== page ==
N.Y. legislators consider bill to lift statewide ban on LNG storage
(Ithaca Journal, NY; June 19) - With New York state lawmakers set to adjourn soon, energy-infrastructure companies are making a last-minute push to lift the state's ban on storing liquefied natural gas. A bill introduced in both chambers would ease New York's prohibition, allowing new storage facilities of less than 40,000 gallons. The idea would be to allow fueling stations for the increasing number of large trucks running on LNG.
As it stands, New York is the only state in the country to have a ban on new LNG facilities. It dates back to 1973, after an explosion at a Staten Island facility killed 40 people. Under the bill, new facilities would not be permitted in New York City. Previous attempts to lift the LNG ban have fallen flat. Clean Energy, a California-based company hoping to build LNG fueling stations along major interstate highways, has been among the companies pushing for the bill.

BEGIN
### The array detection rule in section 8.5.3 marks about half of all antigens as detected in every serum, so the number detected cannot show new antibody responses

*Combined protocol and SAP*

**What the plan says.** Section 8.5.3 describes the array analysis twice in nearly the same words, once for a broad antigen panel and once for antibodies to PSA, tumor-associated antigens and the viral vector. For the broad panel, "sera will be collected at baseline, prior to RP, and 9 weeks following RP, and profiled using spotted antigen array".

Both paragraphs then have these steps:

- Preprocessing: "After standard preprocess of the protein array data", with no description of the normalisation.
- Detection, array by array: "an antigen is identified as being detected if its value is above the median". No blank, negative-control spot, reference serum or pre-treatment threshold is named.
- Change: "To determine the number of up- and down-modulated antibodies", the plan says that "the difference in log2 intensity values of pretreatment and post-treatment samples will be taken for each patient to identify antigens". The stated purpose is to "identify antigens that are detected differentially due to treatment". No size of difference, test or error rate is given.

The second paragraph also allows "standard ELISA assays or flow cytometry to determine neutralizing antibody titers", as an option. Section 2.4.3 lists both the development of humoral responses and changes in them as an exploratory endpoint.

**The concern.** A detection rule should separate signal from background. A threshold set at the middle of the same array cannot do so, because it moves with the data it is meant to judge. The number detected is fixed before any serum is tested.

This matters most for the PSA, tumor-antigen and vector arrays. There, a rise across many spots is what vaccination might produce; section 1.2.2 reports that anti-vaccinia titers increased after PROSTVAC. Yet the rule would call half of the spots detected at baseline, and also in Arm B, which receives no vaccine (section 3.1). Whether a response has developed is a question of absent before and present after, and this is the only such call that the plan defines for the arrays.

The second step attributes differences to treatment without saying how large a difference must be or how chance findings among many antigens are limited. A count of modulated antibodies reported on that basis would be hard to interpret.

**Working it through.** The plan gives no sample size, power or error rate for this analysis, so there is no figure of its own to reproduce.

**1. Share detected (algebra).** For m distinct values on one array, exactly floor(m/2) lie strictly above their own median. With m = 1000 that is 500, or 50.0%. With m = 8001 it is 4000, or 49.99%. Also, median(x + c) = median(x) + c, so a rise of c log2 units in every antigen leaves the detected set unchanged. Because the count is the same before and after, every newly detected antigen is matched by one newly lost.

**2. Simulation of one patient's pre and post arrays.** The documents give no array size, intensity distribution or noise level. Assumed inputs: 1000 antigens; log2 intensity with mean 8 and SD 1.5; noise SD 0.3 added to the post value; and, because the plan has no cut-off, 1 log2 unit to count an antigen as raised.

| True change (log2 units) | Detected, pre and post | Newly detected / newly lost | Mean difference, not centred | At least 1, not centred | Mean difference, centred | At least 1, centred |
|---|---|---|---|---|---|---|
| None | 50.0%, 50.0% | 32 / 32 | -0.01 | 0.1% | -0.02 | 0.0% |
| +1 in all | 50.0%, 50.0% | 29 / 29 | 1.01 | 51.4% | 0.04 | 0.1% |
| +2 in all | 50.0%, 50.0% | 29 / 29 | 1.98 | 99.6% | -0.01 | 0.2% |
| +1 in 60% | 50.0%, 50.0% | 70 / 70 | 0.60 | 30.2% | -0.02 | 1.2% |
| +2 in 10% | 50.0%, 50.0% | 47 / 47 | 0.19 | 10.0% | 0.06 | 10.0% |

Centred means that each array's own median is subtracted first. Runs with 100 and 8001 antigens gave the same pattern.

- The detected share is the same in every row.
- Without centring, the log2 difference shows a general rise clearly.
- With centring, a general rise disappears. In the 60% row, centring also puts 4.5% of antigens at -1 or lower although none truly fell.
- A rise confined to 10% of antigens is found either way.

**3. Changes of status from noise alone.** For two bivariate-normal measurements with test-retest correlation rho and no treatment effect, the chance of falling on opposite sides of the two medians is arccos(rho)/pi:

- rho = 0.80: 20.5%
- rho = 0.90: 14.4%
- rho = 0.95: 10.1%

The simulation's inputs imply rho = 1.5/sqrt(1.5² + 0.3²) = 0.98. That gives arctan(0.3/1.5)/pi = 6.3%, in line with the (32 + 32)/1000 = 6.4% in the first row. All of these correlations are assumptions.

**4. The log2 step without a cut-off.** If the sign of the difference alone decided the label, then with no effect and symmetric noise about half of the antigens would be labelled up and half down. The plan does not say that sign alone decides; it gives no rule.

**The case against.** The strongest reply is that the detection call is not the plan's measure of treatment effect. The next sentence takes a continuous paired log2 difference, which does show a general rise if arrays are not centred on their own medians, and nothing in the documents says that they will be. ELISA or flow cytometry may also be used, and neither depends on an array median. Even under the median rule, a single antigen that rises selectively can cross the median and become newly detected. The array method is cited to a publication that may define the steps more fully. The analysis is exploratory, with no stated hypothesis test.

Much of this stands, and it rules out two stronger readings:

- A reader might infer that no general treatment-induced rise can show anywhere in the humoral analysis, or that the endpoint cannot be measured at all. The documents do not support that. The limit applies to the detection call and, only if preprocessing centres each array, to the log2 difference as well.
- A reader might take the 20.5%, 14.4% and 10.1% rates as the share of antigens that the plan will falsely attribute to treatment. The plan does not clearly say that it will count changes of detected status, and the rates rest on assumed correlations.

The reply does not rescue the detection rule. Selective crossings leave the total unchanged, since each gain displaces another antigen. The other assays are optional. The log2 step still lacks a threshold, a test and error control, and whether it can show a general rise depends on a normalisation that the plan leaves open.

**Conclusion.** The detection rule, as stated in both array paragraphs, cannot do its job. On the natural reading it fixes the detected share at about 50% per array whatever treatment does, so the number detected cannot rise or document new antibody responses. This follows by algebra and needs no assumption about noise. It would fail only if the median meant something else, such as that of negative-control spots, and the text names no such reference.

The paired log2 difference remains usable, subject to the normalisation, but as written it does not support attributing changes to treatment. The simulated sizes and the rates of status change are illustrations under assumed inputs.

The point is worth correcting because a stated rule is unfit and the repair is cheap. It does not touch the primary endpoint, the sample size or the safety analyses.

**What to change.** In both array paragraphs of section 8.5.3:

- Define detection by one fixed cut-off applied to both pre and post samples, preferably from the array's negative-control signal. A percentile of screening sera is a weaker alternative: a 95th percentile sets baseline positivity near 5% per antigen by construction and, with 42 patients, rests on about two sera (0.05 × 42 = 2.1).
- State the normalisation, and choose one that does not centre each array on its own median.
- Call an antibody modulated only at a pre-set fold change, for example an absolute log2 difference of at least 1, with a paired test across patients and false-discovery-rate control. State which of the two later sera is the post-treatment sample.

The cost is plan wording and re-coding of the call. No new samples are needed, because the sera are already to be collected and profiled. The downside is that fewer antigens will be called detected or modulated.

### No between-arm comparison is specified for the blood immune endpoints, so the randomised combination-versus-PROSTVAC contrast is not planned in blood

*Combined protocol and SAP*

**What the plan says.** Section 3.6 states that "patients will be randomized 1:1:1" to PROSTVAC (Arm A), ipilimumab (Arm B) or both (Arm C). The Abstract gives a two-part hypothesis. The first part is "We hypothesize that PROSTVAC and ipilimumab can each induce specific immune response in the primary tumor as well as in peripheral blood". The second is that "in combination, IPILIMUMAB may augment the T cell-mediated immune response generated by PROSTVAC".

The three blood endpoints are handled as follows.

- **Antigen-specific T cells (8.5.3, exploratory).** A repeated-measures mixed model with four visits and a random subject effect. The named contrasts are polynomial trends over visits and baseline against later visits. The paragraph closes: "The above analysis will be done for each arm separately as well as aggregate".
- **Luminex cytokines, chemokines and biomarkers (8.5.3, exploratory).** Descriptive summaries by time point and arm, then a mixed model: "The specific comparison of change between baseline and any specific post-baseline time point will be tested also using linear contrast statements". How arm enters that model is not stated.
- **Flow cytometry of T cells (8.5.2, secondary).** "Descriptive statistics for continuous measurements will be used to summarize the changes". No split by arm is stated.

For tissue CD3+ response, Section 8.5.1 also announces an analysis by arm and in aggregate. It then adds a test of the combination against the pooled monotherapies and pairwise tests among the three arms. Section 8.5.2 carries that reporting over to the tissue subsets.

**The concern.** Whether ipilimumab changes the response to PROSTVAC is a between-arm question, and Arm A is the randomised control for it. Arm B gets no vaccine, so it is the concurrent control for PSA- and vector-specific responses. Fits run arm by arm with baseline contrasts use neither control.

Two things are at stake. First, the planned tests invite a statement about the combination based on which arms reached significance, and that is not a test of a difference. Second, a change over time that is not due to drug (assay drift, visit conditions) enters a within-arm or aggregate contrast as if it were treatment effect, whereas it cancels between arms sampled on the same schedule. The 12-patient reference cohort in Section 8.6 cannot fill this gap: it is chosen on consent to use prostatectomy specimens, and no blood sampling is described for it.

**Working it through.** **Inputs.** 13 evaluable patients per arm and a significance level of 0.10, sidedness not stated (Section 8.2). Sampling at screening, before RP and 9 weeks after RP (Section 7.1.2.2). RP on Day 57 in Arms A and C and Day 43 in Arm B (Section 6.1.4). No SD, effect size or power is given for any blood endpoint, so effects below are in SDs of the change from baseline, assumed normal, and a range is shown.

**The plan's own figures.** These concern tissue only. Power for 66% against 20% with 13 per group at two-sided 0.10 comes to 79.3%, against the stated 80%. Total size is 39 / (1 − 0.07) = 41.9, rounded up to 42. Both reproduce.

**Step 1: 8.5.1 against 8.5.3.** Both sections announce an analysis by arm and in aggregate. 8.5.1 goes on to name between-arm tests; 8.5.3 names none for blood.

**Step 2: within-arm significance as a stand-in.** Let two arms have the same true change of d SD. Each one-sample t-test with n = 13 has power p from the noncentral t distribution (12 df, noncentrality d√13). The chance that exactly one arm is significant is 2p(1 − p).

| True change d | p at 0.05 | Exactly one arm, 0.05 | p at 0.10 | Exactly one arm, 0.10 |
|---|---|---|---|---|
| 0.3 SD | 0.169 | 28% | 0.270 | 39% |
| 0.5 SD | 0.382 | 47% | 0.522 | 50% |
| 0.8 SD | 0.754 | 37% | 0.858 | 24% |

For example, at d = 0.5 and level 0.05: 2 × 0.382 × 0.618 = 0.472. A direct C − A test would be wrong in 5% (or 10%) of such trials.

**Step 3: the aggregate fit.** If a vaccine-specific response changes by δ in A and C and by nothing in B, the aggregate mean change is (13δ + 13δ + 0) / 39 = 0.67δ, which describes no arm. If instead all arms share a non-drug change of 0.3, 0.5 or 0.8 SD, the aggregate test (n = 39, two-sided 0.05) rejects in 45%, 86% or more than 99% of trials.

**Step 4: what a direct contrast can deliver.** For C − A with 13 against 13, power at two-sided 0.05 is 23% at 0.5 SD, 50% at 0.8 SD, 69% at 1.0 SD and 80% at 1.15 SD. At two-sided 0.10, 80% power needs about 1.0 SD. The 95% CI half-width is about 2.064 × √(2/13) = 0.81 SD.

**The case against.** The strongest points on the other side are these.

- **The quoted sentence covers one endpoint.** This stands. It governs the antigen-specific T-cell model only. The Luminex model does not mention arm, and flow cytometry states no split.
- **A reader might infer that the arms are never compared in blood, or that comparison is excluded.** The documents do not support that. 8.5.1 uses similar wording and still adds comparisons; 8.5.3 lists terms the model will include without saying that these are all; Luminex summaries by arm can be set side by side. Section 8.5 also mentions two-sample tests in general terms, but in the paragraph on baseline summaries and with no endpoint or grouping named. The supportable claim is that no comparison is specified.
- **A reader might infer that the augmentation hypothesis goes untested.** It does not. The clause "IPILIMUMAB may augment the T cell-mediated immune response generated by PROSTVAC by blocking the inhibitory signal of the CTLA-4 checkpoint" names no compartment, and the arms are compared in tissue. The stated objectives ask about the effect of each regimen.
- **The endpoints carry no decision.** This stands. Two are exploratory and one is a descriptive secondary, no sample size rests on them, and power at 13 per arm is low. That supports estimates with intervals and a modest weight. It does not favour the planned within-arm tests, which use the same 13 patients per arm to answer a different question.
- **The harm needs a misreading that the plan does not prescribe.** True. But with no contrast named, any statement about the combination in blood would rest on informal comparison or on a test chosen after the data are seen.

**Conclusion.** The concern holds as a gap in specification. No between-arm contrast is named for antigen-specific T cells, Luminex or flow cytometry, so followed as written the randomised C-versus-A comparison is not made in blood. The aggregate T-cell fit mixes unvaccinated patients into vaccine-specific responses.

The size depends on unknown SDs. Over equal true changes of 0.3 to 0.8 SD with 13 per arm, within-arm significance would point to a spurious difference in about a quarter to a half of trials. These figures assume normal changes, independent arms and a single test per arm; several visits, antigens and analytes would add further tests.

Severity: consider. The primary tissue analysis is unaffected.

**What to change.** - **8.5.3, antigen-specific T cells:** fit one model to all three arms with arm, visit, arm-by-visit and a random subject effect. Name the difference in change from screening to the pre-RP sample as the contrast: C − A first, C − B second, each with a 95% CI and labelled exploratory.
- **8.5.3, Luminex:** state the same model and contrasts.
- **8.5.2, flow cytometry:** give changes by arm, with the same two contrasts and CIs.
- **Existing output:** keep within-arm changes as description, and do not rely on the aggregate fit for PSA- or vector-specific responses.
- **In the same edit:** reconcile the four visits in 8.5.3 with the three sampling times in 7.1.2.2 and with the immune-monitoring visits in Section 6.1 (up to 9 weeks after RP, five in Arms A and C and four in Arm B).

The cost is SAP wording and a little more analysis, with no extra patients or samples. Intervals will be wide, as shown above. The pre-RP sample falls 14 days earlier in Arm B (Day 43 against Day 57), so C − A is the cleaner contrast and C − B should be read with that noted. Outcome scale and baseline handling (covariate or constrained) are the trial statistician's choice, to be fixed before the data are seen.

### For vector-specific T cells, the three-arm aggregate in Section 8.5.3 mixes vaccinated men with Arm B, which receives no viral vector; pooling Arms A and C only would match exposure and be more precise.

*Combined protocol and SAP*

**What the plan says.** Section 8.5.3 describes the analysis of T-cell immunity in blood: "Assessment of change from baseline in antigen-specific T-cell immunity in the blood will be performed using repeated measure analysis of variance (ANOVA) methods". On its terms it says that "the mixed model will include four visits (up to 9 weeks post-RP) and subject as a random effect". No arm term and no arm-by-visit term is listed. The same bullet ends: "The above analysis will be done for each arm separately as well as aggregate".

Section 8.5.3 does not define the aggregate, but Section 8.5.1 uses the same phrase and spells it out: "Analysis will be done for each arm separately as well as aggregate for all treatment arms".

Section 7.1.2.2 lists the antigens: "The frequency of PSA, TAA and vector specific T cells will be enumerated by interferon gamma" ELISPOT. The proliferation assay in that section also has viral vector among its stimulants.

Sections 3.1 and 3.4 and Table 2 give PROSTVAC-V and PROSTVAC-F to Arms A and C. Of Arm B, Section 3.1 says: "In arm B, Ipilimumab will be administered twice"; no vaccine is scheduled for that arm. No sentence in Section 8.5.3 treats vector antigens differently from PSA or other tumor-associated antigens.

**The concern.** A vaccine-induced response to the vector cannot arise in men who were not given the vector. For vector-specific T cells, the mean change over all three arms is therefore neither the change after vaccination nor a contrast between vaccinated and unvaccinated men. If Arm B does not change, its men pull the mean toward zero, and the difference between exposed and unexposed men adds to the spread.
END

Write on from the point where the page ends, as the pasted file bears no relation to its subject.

The bill has support from at least one environmental group, while others said they haven't reviewed it. The New York League of Conservation Voters circulated a memorandum in support of the legislation to lawmakers last week, citing the environmental benefits of LNG compared to diesel fuel. The state does allow compressed natural gas fueling stations. CNG, as it's called, can be used to power smaller vehicles, generally passenger cars and small trucks.